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The great fight between Masahiko Kimura and Helio Gracie: The two men's signature o-soto-gari and arm grab techniques explode

[Perfecting the arm lock] On October 23, 1951, Masahiko Kimura fought Helio Gracie at the Maracana Stadium and defeated him with his favorite arm lock. The Gracie family paid tribute to Masahiko Kimura and named this technique "Kimura" (Provided photo).

I spent 18 years researching Kimura Masahiko, who is said to be the strongest judoist in the history of Japan, and published a book about him 10 years ago. The climax of that story was the match between Kimura Masahiko and Helio Gracie, held at the Maracana Stadium in 1951.

The book, with its long title "Why Didn't Kimura Masahiko Kill Rikidozan?" (Shinchosha), was as thick and expensive as an encyclopedia in this age of frivolity and short-termism, and because it dealt with Kimura Masahiko, who had been forgotten by history, the publishing industry said it would "never sell."

However, it was reprinted again and again, and the hardcover alone sold a record 28 times. This is probably because this book is not just about judo, but gives readers the feeling of traveling the world with the main character, Kimura Masahiko, and reliving the history of the pre-war and post-war periods.

There is a memorial museum called the Gracie Museum in California, USA, and the jiu-jitsu uniform that Helio wore when he lost to Masahiko Kimura is proudly displayed in the most prominent place. For the Gracie family, this match, which took place 70 years ago, is not just a defeat, but a source of pride. And not only Helio. It is a legendary match that is spoken of with awe by MMA (mixed martial arts) fighters, who are currently thriving all over the world.

At the time, Helio Gracie was a hero in the Brazilian martial arts world, fighting various fighters including boxers and wrestlers and winning consecutive matches.

The Japanese judokas in Colonia all tried to take him down, but they were unable to adapt to the harsh rules advocated by Gracie's side, which were to fight until he tapped out (gave up) or was choked out (lost consciousness), and were all defeated by Helio. Under these rules, no matter how many times he was thrown, it was not a "win by submission" like in Kodokan Judo, and the fight would continue on the ground, so Gracie Jiu-Jitsu dominated the arena.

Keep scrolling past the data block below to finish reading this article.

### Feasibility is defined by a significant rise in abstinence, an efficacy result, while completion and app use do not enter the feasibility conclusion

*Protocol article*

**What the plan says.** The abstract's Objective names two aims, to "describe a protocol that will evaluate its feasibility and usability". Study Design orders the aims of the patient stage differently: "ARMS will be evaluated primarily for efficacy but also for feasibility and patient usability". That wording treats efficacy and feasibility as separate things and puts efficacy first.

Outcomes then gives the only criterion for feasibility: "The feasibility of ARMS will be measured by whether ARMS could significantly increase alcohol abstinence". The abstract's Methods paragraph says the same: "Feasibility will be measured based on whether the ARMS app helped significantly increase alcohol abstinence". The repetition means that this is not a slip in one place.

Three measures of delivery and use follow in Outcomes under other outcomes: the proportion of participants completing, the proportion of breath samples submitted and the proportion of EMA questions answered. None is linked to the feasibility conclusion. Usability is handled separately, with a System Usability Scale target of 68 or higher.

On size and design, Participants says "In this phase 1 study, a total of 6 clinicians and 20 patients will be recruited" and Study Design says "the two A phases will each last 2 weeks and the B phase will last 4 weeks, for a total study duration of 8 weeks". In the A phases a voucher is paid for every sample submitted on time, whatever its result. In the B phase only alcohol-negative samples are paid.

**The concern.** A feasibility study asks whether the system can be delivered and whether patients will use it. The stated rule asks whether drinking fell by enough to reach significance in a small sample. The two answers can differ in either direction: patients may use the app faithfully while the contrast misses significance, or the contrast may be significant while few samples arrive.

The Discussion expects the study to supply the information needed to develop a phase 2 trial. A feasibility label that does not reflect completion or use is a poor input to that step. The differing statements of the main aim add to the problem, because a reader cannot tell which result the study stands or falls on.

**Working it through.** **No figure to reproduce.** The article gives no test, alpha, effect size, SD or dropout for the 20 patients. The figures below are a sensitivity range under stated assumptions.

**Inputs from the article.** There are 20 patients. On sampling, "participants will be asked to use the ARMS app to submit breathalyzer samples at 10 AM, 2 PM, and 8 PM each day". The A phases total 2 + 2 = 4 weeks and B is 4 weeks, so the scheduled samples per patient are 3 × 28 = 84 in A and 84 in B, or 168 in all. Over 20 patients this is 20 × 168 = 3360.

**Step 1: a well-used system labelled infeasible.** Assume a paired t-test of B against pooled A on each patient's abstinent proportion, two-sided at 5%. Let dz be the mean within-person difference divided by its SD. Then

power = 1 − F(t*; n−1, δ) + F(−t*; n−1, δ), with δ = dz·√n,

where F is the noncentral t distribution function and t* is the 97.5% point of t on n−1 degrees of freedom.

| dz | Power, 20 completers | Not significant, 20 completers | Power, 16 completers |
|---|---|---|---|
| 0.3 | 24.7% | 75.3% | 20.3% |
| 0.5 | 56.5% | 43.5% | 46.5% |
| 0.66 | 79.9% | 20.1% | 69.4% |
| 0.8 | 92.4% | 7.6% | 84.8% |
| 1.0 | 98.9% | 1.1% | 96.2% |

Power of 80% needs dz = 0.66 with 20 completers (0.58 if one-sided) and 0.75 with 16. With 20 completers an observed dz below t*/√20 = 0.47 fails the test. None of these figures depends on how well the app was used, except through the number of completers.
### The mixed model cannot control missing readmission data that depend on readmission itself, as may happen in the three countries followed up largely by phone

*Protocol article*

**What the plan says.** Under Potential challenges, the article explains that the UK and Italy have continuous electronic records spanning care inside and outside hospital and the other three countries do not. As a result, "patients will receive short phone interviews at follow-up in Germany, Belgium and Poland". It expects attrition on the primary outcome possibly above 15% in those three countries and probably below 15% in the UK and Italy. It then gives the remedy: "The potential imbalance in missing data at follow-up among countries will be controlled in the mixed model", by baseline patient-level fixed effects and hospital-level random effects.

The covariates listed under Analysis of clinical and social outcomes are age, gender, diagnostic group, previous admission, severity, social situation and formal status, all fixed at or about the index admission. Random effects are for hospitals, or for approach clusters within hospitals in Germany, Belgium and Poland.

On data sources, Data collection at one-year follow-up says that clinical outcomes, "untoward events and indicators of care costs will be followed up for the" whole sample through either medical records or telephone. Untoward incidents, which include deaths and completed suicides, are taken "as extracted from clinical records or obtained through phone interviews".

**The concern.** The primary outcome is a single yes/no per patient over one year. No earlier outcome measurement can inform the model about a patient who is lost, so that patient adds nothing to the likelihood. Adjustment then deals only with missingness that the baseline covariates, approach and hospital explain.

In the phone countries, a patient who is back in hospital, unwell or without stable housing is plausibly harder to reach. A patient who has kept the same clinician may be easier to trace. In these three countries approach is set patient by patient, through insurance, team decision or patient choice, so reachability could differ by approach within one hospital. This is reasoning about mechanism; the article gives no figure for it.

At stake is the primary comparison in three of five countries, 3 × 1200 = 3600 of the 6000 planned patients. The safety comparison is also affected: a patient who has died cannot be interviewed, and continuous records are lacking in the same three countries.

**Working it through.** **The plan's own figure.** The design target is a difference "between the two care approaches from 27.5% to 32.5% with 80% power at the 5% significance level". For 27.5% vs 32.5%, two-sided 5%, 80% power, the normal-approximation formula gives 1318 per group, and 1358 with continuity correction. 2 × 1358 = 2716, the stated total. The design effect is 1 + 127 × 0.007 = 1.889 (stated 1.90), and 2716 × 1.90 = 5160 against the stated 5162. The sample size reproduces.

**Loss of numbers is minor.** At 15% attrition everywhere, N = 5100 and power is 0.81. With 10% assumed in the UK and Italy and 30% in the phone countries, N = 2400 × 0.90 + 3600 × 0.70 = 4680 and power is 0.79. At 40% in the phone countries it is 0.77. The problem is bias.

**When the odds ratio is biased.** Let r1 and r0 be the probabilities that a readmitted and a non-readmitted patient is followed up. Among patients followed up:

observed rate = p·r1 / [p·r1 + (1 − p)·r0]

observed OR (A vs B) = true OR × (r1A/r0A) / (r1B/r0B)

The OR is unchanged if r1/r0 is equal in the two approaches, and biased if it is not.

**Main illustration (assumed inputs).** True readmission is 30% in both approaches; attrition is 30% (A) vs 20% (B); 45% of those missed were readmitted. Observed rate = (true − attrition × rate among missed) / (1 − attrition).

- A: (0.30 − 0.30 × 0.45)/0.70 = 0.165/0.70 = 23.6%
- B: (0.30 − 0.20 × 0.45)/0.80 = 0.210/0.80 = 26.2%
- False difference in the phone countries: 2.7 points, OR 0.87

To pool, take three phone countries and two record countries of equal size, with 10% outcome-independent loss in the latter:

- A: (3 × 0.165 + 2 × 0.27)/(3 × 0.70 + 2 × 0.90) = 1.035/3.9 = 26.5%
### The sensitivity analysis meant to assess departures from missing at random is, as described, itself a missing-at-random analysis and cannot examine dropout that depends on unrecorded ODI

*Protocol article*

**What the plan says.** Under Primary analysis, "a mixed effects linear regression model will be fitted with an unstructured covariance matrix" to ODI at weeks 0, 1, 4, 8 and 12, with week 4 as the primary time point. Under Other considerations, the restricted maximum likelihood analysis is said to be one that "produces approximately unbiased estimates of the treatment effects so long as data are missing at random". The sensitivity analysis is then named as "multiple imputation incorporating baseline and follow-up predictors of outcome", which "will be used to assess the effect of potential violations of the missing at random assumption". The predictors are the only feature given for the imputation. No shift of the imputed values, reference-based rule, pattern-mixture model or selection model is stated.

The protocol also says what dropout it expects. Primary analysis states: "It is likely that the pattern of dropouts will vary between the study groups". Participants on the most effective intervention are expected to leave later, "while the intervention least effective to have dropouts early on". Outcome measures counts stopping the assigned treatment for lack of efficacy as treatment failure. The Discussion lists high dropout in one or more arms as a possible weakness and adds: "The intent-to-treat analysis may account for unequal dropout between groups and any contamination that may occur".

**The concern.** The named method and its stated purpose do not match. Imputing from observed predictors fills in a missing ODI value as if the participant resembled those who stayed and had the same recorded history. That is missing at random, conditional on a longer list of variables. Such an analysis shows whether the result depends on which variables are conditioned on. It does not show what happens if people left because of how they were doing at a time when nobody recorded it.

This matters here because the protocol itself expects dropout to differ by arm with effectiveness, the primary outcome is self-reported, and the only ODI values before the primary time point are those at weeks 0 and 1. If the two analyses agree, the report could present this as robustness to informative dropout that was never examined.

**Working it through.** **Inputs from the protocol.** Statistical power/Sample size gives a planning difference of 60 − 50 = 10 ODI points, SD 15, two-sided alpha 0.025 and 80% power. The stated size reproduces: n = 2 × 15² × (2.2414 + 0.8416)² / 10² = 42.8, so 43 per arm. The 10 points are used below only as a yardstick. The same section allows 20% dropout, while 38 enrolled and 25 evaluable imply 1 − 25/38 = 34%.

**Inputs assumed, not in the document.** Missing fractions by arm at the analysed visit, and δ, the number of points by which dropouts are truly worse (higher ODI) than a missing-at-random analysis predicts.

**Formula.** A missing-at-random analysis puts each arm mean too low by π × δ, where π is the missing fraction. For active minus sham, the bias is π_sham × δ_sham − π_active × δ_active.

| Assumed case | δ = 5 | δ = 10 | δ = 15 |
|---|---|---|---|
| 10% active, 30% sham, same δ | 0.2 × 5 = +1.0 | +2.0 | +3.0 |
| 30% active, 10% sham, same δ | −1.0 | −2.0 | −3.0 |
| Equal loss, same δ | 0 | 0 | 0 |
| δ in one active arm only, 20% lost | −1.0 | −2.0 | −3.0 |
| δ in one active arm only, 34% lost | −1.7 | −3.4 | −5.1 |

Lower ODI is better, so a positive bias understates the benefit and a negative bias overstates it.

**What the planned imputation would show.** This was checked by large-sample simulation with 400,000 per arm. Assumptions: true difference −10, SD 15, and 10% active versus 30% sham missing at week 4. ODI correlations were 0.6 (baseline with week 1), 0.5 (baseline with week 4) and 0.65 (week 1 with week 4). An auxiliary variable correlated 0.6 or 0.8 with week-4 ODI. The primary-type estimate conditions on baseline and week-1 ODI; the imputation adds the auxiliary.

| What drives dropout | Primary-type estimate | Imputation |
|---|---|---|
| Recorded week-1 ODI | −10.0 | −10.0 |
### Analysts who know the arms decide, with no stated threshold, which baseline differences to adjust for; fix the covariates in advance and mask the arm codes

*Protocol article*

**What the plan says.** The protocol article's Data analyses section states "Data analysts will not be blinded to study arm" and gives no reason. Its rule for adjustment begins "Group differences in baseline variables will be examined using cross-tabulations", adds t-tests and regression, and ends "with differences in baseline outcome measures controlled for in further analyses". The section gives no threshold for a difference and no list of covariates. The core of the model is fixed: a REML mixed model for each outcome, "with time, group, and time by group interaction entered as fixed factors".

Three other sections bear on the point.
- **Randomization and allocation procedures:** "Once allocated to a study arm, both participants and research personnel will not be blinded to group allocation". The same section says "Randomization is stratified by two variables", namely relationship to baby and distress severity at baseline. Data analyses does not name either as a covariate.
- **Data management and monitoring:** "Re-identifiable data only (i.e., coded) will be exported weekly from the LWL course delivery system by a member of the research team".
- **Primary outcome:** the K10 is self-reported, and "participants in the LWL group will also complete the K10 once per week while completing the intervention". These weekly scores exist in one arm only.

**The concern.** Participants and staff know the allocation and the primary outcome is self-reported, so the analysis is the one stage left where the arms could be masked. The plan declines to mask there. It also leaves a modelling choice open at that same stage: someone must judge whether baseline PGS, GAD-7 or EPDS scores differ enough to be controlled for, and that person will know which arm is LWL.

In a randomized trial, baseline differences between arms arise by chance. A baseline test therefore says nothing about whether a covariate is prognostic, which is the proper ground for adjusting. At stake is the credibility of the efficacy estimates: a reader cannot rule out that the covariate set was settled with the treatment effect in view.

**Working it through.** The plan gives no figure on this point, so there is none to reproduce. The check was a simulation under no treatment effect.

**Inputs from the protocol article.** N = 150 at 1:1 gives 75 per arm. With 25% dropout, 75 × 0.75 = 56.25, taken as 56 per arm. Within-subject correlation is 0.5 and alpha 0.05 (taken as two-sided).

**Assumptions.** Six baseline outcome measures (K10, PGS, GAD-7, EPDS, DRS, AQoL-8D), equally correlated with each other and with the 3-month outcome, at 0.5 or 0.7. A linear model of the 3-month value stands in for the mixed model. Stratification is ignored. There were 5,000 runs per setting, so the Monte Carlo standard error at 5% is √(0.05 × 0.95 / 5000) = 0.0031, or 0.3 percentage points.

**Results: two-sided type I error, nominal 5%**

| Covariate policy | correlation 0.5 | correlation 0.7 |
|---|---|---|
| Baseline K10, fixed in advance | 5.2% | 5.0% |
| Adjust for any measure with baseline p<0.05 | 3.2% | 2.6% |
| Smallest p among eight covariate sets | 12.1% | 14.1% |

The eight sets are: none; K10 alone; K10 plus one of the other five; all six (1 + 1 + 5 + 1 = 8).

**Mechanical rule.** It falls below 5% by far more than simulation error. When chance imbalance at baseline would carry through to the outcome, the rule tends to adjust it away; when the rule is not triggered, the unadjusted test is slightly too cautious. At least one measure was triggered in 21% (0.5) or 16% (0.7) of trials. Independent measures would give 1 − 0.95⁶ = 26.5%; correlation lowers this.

The only person who could fight on an equal footing was Yasukazu Ono, a grounder who had a background in old-style jujutsu and was a direct disciple of Yaichibei Kanemitsu (the old Rokko high school teacher). However, Ono also fought twice to draws and was unable to break Helio's stronghold.

The Japanese, the suzerain of Judo, could not win at all. The frustration of the Japanese people in the colonia reached a peak. Moreover, at that time, the Japanese people were divided into the "winners" who believed that Japan had won World War II, and the "losers" who correctly recognized that Japan had lost. These two groups continued to fight in a bloody battle, resulting in many casualties. In order to unify the hearts of the confused Japanese people, it became the Japanese colonia's top priority to defeat Elio.

Kimura Masahiko in his prime. This commemorative photo was taken at the age of 22, commemorating his graduation from Takushoku University. Since his loss in 1936, Kimura has never lost a single match and retired undefeated, earning him the accolade of "There was no Kimura before Kimura, and no Kimura after Kimura" (Photo provided)

Then came Masahiko Kimura, who was 34 years old at the time and in the prime of his life, having retired from active competition after 15 years of undefeated fighting in Japan both before and after the war. He visited Brazil accompanied by two other powerful players, Toshio Yamaguchi and Yukio Kato.

Kimura weighed in at 85kg, which is not particularly large for a judoka, but his strength and violent judo style earned him the nickname "Demon Kimura." When standing, he would perform a powerful o-soto-gari that would knock his opponent unconscious by hitting the back of his head, and when lying down, he would use arm locks to pin his opponent from any position, so no matter how big his opponent was, he was no match for him.